Rising disability payments led to fewer hospitalizations for Vietnam veterans with diabetes, a study led by Dr. Amal Trivedi at Providence VA Medical Center found. In 2001, a VA policy change increased disability payments for Vietnam veterans with diabetes. Researchers looked at 14,000 Vietnam veterans eligible for these payments and found they had a 21% reduction in hospitalizations, compared to a control group. However, they did not experience lower mortality rates as a result of increased compensation. The researchers concluded, “Disability awards can have important health benefits for veterans.
The results appeared on June 13, 2022, in the magazine JAMA internal medicine.
Lower income linked to poorer health
In 2001, VA made diabetes a presumptive condition for disability compensation. Veterans who served with “boots in the field” in Vietnam, Cambodia and Laos during the Vietnam War were eligible. The decision was based on a medical institute report who found a possible association between Agent Orange exposure and diabetes.
Previous research has shown that people with lower incomes generally have poorer health and die earlier than those with higher incomes. Although income has been linked to health, less is known about how VA disability payments directly affect veterans’ health. Most previous studies have focused on the effect of disability compensation on things like veterans’ employment decisions, rather than direct health outcomes.
To fill this knowledge gap, the researchers looked at data from more than 70,000 Vietnamese-era veterans with diabetes. Of these, more than 14,000 were eligible for diabetes compensation under the 2001 policy change.
Higher compensation and fewer hospitalizations after policy change
According to the study, veterans newly eligible for disability compensation experienced “marked reductions” in hospitalizations after the policy was adopted, compared to those who were not eligible. In the diabetes group, hospitalizations decreased by 10% soon after the policy change. This same group had a 21% reduction in hospitalizations in 2018, the end of the study period.
Under the new policy, eligible veterans received more than $17,000 more in annual disability awards by 2018, compared to ineligible veterans.
These increased payments could improve economic factors that affect veterans’ health, according to Trivedi. “By providing a stable source of income, disability compensation could make the difference between access to stable housing, access to food or prescribed medication,” he said. “These are things that can help keep veterans out of the hospital.”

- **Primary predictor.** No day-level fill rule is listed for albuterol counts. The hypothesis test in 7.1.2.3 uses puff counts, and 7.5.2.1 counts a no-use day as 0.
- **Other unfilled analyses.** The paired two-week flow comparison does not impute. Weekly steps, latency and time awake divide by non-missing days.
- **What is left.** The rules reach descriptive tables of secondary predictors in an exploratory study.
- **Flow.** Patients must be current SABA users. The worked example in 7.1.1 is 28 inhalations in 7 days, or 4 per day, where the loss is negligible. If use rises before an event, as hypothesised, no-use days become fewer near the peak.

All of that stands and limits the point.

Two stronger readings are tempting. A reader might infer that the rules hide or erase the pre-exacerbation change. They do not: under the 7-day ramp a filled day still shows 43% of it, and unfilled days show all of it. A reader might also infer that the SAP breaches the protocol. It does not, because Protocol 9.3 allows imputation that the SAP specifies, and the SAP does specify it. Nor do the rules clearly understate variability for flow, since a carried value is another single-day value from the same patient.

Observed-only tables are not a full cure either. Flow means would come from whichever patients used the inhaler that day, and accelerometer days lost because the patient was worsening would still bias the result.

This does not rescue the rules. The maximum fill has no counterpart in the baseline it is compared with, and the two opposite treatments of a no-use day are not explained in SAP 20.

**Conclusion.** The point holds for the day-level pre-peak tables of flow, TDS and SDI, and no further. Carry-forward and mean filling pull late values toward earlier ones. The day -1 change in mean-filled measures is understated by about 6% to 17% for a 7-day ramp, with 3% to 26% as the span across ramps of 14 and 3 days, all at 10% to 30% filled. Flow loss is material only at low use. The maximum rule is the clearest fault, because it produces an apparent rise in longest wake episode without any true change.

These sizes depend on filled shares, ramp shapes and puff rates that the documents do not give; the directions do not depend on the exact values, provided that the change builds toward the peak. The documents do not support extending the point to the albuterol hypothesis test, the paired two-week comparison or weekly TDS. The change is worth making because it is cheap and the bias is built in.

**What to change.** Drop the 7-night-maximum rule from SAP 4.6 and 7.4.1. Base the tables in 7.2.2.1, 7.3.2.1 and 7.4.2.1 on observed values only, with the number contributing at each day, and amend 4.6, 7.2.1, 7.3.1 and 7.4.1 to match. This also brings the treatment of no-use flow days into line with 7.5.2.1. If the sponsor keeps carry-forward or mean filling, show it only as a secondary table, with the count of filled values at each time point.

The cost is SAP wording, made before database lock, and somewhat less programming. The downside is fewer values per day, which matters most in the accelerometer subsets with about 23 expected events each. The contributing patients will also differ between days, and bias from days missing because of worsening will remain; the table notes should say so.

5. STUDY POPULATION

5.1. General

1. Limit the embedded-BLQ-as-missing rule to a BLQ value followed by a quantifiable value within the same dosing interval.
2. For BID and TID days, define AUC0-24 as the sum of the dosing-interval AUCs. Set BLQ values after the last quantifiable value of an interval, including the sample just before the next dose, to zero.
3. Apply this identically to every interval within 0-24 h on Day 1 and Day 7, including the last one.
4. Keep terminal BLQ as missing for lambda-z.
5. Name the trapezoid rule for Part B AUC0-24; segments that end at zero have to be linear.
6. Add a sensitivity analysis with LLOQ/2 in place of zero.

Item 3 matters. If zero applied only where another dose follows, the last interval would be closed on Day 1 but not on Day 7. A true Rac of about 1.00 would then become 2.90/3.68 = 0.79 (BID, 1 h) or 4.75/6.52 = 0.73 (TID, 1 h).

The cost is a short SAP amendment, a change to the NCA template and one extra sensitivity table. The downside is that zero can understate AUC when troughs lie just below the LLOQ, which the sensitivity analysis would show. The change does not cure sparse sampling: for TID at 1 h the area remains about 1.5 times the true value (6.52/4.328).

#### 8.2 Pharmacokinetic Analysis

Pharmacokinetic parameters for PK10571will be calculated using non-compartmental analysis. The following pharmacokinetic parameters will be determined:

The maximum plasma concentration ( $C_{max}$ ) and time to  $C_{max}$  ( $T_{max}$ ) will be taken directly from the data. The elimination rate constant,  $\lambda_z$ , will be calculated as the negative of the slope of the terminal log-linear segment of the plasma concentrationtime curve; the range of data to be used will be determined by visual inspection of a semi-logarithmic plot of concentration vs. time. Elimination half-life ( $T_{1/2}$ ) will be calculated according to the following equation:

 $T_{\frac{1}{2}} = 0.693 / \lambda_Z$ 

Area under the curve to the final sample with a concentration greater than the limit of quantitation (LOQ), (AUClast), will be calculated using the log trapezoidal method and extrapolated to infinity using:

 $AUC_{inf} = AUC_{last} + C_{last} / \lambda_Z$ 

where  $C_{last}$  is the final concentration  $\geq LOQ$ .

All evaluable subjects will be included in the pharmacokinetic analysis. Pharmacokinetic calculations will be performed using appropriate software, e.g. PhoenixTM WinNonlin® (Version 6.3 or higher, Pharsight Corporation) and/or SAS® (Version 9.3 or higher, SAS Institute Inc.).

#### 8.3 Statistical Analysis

Although policymakers may be concerned about the cost of an increase in disability compensation, the researchers pointed out that their findings suggest that the cost of increased disability payments may be offset by a reduction hospital visits and associated costs. Trivedi explains, “As policymakers consider potential changes to veterans’ disability compensation programs, we offer evidence that compensation payments significantly reduce veterans’ hospitalizations, especially those funded by the ‘Health Insurance. This means that disability compensation can generate significant reductions in public spending on hospital care.
The study also found that the link between disability payments and fewer hospitalizations was not affected by race or ethnicity, socioeconomic status, or other health conditions.
Disability award not linked to lower mortality rate
Lower hospitalization rates did not translate into lower death rates among the veterans in the study, the researchers said. Annual mortality rates were similar in the study group, regardless of eligibility for diabetes compensation.
The researchers suggested several possible explanations for why death rates did not decline with hospitalizations. This could be because VA is an equal access health care system. The link between low income and poorer health and death could be caused by a lack of adequate health insurance, which is less problematic in the VA system. Additionally, the health benefits of higher income may be less evident in middle-aged or older adults, affecting younger age groups more.
Although higher disability benefits did not lead to a significant decrease in the death rate, the death rates were similar in the two groups of veterans. This led the researchers to conclude: “The lack of mortality difference despite large and sustained compensation should temper expectations that increasing incomes of middle-aged and older adults will invariably improve life expectancy.” .
The researchers went on to note that while previous evidence suggests that disability compensation was associated with lower employment rates for veterans, the study “should reassure policymakers that the Exit of veterans from the labor market was not associated with an increased risk of mortality”.
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